After my foray with StockFighter, I felt like I could use a different challenge. It turns out if you start asking around if people need some software built at Google, there will be plenty of people who want to take you up on the offer. The homie Preston was working on an IoT demonstration architecture and needed a widget that could ingest messages from PubSub and then store the data in BigTable. As he explained the project, I told him that it should take me no more than 4 hours to complete the task. I hadn’t use the Go SDKs at the time so I figured that would eat up most of my time. I sat down that afternoon and started the timer. This was the litmus test. I knew it. My brain knew it. My fingers knew it.

I made it happen in just under 5 hours which to me was a damn good effort as I knew that generally estimates are off by 2x. After doing a little cross-compiling magic, I was able to ship Preston a set of binaries for Mac, Linux and Windows that achieved his task.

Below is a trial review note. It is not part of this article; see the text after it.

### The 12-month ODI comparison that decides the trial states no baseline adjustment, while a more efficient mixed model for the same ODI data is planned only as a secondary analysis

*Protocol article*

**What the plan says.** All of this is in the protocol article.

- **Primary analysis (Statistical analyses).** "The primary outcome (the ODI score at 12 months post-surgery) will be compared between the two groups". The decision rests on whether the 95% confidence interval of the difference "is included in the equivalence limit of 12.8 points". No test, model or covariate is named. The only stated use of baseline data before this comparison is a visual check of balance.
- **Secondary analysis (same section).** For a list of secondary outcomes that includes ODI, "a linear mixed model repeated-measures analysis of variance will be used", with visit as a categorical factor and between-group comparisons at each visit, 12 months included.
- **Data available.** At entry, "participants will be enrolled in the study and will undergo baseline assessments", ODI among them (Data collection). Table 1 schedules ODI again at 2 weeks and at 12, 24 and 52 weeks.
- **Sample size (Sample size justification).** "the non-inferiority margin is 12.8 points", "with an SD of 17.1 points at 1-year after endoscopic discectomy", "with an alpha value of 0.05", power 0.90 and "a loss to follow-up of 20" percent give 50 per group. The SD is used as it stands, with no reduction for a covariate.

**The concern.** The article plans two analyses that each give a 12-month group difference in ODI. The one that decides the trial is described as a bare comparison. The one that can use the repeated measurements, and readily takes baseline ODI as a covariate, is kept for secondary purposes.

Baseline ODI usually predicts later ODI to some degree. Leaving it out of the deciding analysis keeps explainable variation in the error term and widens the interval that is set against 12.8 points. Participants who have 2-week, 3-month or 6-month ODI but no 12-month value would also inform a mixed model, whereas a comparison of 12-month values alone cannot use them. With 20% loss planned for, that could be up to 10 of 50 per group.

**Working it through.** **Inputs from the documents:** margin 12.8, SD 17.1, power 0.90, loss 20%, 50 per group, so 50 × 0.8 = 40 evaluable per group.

I’m certainly not done with my journey but I’m happy to have had small successes that make me feel at home with Go.



Building a container service with Mesos and Eucalyptus

    Over the past few months, I’ve been digging into what it means to work with a distributed container service. Inspired by Werner Vogel’s latest post about ECS, I decided to show an architecture for deploying a container service in Eucalyptus. As part of my investigations into containers, I have looked at the following platforms that provide the ability to manage container based services:
Each of these provide you with a symmetrical (all components run on all hosts) and scalable (hosts can be added after initial deployment) system for hosting your containerized workloads. They also include mechanisms for service discovery and load balancing. Deis and Flynn are both what I would call a “lightweight PaaS” akin to a private Heroku. Mesos, however, is a more flexible and open ended platform, which comes as a blessing and a curse. I was able to deploy many more applications in Mesos but it took me far longer to get a working platform up and running.